BEIJING, CHINA– Give Yan Zhang (left) credit for honesty. You ask most expats about life in China and they talk up building bridges, mixing with the locals and their valuable expertise in building government contacts. When I asked Zhang about his expat life over breakfast he looked at me and said, “You do feel a little guilty about this life, because it can feel inauthentic.”
Inauthentic? Tell me more.
Twenty-nine year old Zhang, who has lived exactly half of his life in China, is a ringleader of a brat pack of smart, well-schooled Beijing expats working in everything from media to tech to education. I’ve twice run into him and a giant gang of friends in the Beijing nightlife scene. Said someone the last time, “Oh, everybody knows Yan.”
They genuinely work hard and most have studied in Asian history and Mandarin. What’s more these aren’t the expats of old with rich, corporate relocation packages. Most decided to move here first and figured out what they’d do second—even if many of them have family money that pays the bills in the meantime.
But many nights they also play hard—and usually just with other expats. (Ahem, see video here. That’s Zhang at the end.) They toss back drinks at Manhatten-esque nighclubs and British-style pub quizzes. I’m not judging. It sounds a lot like what I do with friends in San Francisco, truth be told. But I didn’t relocate to experience China either.
“Are we living the Chinese experience? Not really,” Zhang said. “But neither are expats who live on a Hutong and also go out with other Americans at night.”
But unlike a lot of gadfly expats I’ve met in two trips to China, Zhang is building a real company. He’s been at it for two years. It’s actually aimed at the Chinese market, while a lot of expats just seek to leverage China’s workforce. And it’s not a U.S. copycat site. In fact, it’s a site that wouldn’t work in the US.
Zhang’s company is Meiloo.com, a site that helps Chinese Internet users find, source and compare doctors and hospitals for elective surgery. It’s not one of those Silicon Valley thank-God-the-URL-wasn’t-taken, nonsense word companies. It means “happy and beautiful.”
Elective health care services are a $10 billion a year market in China that already heavily advertises on TV, billboards and the Web. Elective medicine doesn’t just refer to things like plastic surgery here, but also to preventive care like annual physicals and dental check-ups. And unlike in the United States, where HMOs and private insurance companies own or control much of the market, in China’s growing, fragmented market finding a good doctor for a good price is, well, a lot like the challenges in comparing and sourcing travel in the pre-Web days, Zhang says.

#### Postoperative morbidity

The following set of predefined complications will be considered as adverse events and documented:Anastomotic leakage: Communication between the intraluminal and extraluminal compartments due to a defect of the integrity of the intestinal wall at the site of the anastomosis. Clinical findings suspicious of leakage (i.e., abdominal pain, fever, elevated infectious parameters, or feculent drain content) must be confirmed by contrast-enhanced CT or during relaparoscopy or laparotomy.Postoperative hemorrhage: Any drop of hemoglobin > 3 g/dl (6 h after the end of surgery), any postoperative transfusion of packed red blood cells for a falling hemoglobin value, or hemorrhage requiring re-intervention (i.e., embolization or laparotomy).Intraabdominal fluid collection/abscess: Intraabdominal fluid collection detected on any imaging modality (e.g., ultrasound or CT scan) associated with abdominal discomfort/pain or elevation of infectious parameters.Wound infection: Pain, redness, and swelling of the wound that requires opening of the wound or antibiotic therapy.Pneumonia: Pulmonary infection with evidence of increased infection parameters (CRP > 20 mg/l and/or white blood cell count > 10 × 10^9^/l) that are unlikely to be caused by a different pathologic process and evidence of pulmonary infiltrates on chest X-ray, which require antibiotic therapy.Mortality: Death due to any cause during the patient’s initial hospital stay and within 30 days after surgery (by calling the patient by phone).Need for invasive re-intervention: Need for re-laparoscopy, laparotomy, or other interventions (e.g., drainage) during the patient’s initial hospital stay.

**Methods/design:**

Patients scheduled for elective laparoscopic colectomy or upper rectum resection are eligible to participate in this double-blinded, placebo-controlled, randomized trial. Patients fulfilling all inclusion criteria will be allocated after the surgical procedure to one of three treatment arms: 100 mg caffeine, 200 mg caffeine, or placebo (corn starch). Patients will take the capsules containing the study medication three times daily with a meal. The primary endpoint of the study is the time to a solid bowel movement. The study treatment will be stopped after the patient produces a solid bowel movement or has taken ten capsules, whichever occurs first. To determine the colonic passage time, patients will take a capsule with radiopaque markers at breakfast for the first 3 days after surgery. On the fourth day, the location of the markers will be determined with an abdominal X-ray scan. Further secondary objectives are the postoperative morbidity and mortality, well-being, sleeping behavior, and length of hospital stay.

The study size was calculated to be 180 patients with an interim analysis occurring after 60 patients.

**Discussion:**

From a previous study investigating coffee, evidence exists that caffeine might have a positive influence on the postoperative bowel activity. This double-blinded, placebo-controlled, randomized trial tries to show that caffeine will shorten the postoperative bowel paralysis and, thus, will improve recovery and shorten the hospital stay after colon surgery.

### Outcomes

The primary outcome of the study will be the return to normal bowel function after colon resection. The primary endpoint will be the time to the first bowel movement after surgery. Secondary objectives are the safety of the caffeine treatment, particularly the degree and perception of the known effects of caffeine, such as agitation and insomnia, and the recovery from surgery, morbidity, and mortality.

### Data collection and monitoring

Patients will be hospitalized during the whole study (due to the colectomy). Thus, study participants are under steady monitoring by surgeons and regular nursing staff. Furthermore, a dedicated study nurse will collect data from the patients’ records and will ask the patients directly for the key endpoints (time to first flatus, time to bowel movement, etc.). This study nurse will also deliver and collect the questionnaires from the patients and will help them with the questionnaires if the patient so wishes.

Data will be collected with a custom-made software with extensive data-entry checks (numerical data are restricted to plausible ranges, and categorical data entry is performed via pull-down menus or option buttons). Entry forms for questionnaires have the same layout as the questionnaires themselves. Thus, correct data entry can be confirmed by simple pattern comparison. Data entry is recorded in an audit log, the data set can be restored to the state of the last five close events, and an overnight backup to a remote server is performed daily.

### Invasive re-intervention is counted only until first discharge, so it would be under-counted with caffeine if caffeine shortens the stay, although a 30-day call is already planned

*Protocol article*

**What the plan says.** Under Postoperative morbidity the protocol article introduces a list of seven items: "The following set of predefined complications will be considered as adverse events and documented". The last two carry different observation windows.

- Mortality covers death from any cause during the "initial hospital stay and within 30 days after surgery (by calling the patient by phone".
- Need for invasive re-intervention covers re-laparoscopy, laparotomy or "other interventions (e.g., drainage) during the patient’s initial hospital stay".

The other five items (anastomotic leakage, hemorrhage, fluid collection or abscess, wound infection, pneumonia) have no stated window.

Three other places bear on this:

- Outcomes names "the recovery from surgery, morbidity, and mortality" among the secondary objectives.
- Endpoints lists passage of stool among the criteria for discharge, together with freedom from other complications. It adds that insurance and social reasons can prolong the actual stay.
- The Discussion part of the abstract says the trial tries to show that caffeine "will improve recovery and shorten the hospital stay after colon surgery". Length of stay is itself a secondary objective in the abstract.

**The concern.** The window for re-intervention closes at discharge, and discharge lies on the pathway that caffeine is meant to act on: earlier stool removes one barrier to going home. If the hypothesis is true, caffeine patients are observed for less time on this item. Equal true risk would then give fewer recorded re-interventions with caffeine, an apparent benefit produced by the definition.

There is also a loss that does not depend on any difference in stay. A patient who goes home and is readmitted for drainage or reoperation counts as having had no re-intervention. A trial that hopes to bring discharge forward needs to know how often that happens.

Will the whole Chinese market jump to use Meiloo? No. But Zhang points out that Chinese travel site Ctrip taps less than 10% of the domestic travel market and is a multi-billion company. And Meiloo’s 15% cut of any service or surgery booked online can add up a lot faster. Plus, the demographics will increasingly work in Meiloo’s favor. The largest base of Chinese Internet users were born in the 1980s, and increasingly that audience is aging and will want – and be able to afford—dental work, plastic surgery, and laser eye surgery that government plans don’t cover. In fact, government health care doesn’t even cover annual physicals.
Meiloo is growing transactions at a pace of 15%-25% per month, and has helped book nearly $1 million US dollars in transactions in the last twelve months. Those numbers aren’t massive. But the biggest victory, according to Zhang, is that patients don’t use the system for research and then go around it to actually book services, and that doctors and hospitals actually pay Meiloo’s cut. 90% of Meiloo’s account receivables are resolved in sixty days. “We’ve worked to align everyone’s interest,” he says. “That’s the key to doing business in China.” So far there are 330 clinics on the system and 1,100 doctors listed. A lot, but a drop in the bucket by Chinese standards.
There are two other things I like about Meiloo. One: Zhang’s co-founder Jeffrey Wu (right in the picture above) isn’t your typical smart engineer plucked out of a top Chinese school. Within six years he went from a drop-out running a bar in Shanghai to the CTO of DangDang, one of China’s largest e-commerce companies. In my interview with Kai-Fu Lee earlier this week, he noted that all multinationals use universities as a hiring filter and admitted it’s not always the best or most fair way to find talent. Wu’s story proves it. I have a feeling that scrappy gray area is where many of China’s best entrepreneurs will come from in future years.
Two: So far, Wu and Zhang have bootstrapped the company, taking only modest funding from a group of angels in California. Zhang let it slip that he’s going to the Valley in early November. Given his anxious behavior as I asked more and more questions about the trip, I wouldn’t be surprised if a Valley funding round is on the horizon for the young company.